Cultivating a Servant’s Heart as a Mother

mom helping daughter

Do you ever feel that some of the duties of motherhood are not quite what you expected? Or that many of the mundane and trivial tasks are not what you thought you were signing up for?

This weekend I was reading “The Mission of Motherhood” by Sally Clarkson and one chapter in particular just hit me over the head. I am perpetually in awe of the way that the Holy Spirit can guide us to read the very thing that we need to hear, at just the right moment, that will meet us right where we’re at and challenge us to grow more like Christ.

Sally was sharing about a day that began busily– a birthday party, a special outing with friends, grocery shopping and errands, etc. By late afternoon she began to make plans to sit and refresh herself with a cup of tea for 15 minutes, before she carried on with putting away the food and making dinner for her family.

Yet every time she went to take her few minutes of relaxation with her coveted cup of tea, an interruption arose… a child wanted to show her something, a phone call from her young adult with car troubles, a teenager that needed her help, her husband’s reminder of a child in need of a ride, a specific missing tee shirt that needed to be found amidst the piles of laundry for an event that evening.

As you may have already guessed, she never got around to that cup of tea, nor the moments of peace and quiet that she hoped would accompany it.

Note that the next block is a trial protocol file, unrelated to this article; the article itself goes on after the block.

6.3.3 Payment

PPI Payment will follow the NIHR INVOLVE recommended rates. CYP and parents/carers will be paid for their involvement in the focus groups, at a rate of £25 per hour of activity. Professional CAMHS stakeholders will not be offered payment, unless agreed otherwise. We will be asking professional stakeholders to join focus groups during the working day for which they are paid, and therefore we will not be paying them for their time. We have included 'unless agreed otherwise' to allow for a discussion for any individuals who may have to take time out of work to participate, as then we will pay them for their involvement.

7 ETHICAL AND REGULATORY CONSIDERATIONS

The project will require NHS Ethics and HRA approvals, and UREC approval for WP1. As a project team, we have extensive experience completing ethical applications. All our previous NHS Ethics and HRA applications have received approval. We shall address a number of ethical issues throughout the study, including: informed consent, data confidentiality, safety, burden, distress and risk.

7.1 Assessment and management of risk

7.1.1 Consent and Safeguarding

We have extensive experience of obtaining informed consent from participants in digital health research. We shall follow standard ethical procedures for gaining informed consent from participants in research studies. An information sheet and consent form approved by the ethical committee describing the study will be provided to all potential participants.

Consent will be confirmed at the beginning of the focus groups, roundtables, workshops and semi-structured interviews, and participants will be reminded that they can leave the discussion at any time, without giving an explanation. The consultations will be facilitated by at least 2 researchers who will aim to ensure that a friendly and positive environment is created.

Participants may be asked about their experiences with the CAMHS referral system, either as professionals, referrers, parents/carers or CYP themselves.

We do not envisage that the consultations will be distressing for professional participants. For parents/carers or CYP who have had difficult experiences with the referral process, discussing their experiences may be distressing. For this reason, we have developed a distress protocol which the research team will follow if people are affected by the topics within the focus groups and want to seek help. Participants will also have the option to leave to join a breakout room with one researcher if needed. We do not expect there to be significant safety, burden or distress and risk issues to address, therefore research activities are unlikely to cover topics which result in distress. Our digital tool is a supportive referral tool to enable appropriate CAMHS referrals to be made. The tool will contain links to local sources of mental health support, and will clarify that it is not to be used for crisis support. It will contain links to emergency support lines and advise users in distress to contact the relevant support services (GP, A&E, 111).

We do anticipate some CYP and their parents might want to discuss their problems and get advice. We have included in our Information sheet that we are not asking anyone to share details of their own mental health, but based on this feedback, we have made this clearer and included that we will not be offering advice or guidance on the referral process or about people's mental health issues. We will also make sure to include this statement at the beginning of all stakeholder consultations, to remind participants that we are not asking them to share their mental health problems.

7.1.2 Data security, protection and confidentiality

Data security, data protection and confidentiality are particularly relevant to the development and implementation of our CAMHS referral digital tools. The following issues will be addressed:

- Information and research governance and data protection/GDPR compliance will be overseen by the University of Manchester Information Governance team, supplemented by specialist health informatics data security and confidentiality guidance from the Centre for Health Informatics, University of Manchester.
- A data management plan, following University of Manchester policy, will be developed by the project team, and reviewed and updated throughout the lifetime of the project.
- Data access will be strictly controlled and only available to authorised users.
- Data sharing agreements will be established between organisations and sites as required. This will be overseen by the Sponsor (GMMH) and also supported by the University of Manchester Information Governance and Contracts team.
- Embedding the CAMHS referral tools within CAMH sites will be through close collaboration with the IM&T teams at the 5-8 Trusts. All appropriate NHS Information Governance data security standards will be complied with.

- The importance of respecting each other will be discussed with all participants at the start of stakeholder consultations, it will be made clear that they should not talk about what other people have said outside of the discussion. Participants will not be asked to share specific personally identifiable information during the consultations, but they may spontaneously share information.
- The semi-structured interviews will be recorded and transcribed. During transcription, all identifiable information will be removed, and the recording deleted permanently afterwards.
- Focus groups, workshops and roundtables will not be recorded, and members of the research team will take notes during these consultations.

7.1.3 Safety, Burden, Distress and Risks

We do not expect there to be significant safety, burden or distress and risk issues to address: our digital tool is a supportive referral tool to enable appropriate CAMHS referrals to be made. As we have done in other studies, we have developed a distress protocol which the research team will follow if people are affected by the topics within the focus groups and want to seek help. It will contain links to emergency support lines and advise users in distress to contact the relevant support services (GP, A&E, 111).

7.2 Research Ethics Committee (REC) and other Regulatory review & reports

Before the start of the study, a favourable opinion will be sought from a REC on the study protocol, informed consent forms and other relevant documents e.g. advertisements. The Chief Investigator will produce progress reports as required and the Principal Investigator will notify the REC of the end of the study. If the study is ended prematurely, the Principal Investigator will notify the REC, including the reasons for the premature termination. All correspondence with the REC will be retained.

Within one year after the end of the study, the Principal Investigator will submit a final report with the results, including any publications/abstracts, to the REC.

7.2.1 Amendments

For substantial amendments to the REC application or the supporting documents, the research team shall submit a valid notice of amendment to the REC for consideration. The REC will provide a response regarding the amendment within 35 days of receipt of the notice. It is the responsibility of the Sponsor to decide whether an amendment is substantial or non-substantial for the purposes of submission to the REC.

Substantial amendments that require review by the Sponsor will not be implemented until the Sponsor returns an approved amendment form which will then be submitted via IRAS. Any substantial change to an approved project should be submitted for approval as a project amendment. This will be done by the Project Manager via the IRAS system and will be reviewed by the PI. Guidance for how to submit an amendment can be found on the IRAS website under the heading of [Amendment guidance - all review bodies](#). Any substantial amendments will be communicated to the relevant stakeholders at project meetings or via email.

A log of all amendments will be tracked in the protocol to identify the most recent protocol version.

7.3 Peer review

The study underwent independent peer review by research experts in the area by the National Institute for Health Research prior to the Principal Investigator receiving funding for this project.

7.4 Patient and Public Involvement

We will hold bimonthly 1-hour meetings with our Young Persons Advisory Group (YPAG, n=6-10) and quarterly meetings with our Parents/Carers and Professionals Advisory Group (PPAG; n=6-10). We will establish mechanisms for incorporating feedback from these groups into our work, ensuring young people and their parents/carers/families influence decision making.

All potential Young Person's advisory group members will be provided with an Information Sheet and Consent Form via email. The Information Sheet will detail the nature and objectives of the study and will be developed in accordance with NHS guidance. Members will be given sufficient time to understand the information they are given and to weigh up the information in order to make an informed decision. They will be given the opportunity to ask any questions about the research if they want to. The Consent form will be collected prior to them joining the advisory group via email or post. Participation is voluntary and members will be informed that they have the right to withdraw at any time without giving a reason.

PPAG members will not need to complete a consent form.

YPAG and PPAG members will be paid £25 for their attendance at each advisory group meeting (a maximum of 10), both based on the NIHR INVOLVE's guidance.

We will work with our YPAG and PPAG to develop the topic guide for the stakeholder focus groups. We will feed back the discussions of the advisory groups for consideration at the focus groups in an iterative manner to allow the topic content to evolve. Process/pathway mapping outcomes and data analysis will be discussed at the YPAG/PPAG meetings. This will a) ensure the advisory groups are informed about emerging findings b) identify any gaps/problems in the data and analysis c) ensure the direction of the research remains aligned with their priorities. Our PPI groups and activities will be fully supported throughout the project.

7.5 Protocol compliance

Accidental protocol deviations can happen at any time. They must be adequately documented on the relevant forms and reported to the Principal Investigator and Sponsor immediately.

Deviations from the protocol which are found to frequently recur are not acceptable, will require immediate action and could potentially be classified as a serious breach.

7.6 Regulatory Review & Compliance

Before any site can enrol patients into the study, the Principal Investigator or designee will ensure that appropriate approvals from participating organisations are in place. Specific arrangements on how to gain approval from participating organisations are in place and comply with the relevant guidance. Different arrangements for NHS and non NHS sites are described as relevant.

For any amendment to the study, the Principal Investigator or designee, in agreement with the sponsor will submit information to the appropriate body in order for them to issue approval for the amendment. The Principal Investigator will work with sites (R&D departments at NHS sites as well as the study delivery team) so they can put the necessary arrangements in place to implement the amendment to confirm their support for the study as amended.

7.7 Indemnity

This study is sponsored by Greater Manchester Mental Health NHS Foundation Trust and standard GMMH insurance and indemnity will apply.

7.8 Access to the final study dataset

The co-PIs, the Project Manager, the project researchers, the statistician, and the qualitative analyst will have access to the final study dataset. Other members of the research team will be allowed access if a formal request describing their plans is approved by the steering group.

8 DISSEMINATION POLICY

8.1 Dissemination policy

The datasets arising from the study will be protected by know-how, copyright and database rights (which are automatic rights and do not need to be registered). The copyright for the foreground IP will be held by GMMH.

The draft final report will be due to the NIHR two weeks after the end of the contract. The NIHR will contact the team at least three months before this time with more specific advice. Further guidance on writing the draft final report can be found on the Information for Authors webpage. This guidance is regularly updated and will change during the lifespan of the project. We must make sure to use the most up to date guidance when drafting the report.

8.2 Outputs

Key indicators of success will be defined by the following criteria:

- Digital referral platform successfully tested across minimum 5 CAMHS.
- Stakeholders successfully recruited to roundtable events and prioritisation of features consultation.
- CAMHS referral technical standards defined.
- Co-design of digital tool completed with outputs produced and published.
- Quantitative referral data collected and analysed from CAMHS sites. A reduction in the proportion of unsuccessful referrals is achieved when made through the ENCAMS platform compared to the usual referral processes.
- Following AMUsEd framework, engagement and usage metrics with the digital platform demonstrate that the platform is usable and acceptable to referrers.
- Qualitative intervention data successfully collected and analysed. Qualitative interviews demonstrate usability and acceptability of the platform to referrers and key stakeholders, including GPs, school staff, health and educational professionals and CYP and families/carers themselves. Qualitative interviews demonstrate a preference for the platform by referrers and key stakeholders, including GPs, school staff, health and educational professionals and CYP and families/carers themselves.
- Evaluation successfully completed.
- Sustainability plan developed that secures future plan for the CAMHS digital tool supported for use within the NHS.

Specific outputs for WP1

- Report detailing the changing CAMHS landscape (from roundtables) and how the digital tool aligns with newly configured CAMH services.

Glancing up at her fridge in the midst of these busy moments, full of interruptions and distractions, she saw these words, “If you want to be great in God’s kingdom, learn to be the servant of all!” and she wondered whether to pitch the paper in the recycling bin or to simply laugh at the Lord’s sense of humor!

I, too, laughed at the Lord’s sense of humor as I read this chapter because I could have easily written about a day like Sally’s this weekend. Subtract the teenage children, but then add in three hungry homestay students needing early breakfasts and bagged lunches, sprinkle in some toddler potty accidents, baby diaper changes, 5 year old boo-boos, umpteen glasses of spilled water, a husband who was gone nearly all weekend, and a very worn and weary mama, and I also found myself longing for moments of rest and restoration.

Here’s what Sally had to say about the moments that make up our days as mothers:

“When it comes to motherhood, I like the idea of being a mom who inspires my children to great accomplishments in medicine (developing the cure for cancer) or statesmanship (a future president of the United States) or the arts (a Christian movie producer). The everyday realities of running a household just don’t have the same appeal.